Listening to this record, these three seem destined to work together even if they frequently take maddening left-turns throughout the set. That being said, the volatility is what makes this set compelling. At times this feels like a free-jazz aesthetic being adapted for a hip-hop and rock realm. For anyone familiar with Patton’s Mr. Bungle work, this gleefully unhinged feeling won’t come as a surprise. (It actually will come off as subdued in comparison.)
This record is just under 39 minutes and its sense of unrelenting sonic chaos can be both awe-striking and exhausting. This is a dense set and while every moment may seem off the cuff, it is all very carefully orchestrated. The vocal-harmony that sets off “Hate On” sounds like a haunted out-take from the Beach Boys as it gives way to a ghostly Eastern-tinged build. I will admit that most listeners who have been spoon-fed mainstream pop over the last decade probably won’t know what to do with this record, but for those in the know it will be a rewardingly strange listen, more akin to a piece of sonic art than a traditional record.
This record isn’t particularly accessible, but accessibility isn’t its goal, even if “Mr. Mistake” has an infectious new-wave glow. Even during its fleeting moments of clarity it seems to thrive on its own sense of chaos, but this is still a really well put-together selection of songs. It will only result in frequent repeated listens for a small portion of its audience, but a sizable portion of the rest of us will still no doubt be left in awe. What a bafflingly strange record. Doseone, Patton and Adebimpe know how to test boundaries. I really hope we get more from these three.
“Mr. Mistake” Adebimpe takes an appealing lead turn on this track which is the closest thing this set has to a traditional single.
“Fame II The Wreckoning” This is the album’s quiet closer, pondering fame and the end of the world. This track has a magnetically ethereal quality, sounding like the music you might hear upon your entrance to heaven. The first two minutes or so would be a fitting meditation soundtrack. It proves these three can even deliver something interesting when exploring more lush territory.
“Wrong Animal Right Trap” This song will have you spinning in circles but it will also keep your attention, showing the trio at their most hyper.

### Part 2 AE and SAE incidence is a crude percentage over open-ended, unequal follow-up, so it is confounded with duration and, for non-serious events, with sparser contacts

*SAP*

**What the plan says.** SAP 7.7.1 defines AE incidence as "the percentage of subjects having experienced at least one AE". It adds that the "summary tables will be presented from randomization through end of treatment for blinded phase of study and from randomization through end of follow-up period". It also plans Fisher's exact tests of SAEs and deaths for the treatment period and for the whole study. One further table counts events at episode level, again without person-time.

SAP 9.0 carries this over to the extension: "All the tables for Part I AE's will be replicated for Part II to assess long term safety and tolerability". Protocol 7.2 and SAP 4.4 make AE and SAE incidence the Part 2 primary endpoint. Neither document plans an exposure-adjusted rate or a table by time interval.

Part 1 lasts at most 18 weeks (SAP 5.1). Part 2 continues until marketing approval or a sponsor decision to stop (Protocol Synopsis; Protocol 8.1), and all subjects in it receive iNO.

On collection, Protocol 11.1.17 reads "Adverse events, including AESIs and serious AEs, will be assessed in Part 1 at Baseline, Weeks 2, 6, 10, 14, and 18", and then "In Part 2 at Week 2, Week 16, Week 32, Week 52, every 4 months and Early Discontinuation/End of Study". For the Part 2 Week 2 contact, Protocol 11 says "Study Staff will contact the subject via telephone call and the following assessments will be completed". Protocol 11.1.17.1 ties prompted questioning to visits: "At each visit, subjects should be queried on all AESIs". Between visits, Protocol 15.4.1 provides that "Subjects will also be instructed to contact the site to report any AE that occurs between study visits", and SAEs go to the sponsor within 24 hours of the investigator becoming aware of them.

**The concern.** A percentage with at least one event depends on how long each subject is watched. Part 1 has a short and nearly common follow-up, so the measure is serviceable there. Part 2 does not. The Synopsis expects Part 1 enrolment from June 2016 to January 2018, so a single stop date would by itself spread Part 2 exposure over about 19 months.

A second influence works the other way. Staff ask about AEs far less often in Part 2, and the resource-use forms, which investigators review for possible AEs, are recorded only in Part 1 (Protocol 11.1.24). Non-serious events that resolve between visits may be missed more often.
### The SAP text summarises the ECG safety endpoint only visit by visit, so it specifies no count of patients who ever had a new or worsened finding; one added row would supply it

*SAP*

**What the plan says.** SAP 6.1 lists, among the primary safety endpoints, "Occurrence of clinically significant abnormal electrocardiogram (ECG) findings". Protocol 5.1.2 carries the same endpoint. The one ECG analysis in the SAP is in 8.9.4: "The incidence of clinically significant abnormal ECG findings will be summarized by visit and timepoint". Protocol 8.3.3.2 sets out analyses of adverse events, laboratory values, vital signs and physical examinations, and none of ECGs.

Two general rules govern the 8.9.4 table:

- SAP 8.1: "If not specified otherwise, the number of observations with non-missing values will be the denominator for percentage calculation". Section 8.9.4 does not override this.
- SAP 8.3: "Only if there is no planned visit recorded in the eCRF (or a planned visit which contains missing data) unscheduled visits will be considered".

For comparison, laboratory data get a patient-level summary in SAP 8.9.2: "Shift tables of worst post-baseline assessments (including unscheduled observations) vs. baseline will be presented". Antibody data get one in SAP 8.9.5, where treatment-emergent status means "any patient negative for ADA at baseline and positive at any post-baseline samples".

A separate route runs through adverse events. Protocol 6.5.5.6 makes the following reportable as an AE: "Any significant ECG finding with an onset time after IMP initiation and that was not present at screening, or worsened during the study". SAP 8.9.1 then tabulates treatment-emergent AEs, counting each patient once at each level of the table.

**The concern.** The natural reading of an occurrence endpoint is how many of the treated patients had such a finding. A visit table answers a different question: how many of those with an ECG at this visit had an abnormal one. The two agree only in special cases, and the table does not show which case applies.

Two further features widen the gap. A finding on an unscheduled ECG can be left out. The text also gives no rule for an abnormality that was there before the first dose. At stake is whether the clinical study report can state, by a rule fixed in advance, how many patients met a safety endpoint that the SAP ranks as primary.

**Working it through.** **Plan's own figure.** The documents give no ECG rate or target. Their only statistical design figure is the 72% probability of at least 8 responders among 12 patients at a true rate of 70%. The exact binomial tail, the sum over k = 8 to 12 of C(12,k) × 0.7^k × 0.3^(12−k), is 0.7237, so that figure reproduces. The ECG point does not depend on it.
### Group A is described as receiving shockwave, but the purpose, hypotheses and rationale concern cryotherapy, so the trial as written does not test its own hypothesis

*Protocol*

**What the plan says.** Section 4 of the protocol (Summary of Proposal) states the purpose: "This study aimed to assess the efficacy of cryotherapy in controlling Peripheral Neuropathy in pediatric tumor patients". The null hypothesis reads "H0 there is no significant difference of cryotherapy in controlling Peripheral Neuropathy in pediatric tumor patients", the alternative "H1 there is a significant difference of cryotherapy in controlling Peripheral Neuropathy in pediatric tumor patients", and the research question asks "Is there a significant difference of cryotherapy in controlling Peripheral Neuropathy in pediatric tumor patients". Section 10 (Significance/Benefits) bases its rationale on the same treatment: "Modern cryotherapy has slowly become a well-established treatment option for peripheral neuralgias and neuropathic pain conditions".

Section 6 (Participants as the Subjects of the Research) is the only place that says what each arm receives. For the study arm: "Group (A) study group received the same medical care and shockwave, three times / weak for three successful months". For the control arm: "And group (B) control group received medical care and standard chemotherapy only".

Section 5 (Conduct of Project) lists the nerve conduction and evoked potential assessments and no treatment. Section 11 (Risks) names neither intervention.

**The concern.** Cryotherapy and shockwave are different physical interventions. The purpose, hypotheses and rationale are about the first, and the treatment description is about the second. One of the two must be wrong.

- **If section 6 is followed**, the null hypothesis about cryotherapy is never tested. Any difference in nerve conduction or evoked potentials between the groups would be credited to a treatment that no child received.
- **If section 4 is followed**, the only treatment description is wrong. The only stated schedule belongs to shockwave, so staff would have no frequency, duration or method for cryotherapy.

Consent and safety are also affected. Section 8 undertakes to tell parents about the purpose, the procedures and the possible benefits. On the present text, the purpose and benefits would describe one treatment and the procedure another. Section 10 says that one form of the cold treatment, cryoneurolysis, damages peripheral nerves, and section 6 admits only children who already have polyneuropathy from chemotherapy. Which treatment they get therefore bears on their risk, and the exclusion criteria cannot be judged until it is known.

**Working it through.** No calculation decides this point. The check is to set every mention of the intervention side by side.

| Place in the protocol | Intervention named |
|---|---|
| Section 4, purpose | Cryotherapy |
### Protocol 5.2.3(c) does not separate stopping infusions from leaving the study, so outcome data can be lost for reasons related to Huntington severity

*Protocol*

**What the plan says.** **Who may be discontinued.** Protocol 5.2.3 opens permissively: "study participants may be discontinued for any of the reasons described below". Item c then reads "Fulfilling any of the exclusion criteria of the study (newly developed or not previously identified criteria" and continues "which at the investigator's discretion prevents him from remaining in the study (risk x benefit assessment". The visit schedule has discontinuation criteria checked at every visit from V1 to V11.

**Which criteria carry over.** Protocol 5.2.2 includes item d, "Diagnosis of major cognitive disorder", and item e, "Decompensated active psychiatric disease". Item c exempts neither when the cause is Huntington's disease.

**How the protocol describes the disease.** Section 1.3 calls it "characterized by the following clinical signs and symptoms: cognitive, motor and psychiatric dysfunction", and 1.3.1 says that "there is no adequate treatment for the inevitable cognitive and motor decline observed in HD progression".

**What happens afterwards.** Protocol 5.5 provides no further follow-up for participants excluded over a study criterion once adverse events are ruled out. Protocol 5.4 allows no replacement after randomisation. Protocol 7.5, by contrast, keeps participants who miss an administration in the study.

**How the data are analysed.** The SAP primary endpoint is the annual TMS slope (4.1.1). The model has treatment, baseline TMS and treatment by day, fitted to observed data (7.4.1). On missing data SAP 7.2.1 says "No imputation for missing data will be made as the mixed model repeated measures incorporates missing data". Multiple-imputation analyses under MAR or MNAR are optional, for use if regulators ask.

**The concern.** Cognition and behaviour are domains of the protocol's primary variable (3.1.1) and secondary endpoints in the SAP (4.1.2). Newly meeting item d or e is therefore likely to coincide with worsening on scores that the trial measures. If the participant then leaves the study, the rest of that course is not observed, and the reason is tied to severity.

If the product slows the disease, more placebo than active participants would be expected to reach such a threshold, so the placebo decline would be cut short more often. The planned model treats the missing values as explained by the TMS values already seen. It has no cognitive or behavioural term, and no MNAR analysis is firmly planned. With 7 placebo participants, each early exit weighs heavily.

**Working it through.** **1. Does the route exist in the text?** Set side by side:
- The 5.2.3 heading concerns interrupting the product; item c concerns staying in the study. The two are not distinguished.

quicklist: 5title: Conrad Keely’s “Original Machines” ****1/2text: On his solo debut, …And You Will Know Us By The Trail Of Dead co-leader, Conrad Keely seems to go for broke making a compelling and eclectic record. As if taking the lead from Guided By Voices’ Robert Pollard, Keely densely packs the album with many compact songs, creating a constantly shifting and compelling environment. “Original Machines” has twenty-four tracks in under an hour, which means everything continuously moves at a stunning rapid pace.
Fans of Keely’s Trail Of Dead work will find much to enjoy here, even if this album is less-prog-driven and much more reductionist than his work within the band. It is obviously the output of the same creative spring working without any sonic constraints. From the hard-rocking, almost Smashing Pumpkins’-esque “Hills Of K-Town” to the low, bass-heavy stomp of “Forbidden Stones,” this set offers quite a variety of sounds in a very short amount of time.
There’s great beauty in a song like “In Words Of A Not So Famous Man,” while there is utter chaos in the downright bizarre (and brief) “Marcel Was Here,” a track that sounds like a game-show-theme reflected through a nightmarish funhouse mirror.
Essentially, what Conrad Keely has delivered with “Original Machines” is a stunning mix-tape packed with everything he can muster. This is an incredibly ambitious record that keeps itself fresh and demands repeat listens. On each listen, I have found myself discovering something new. This is an impressively diverse set. At times these songs feel like mere sketches, but you can’t deny this is a work of inspired musical genius.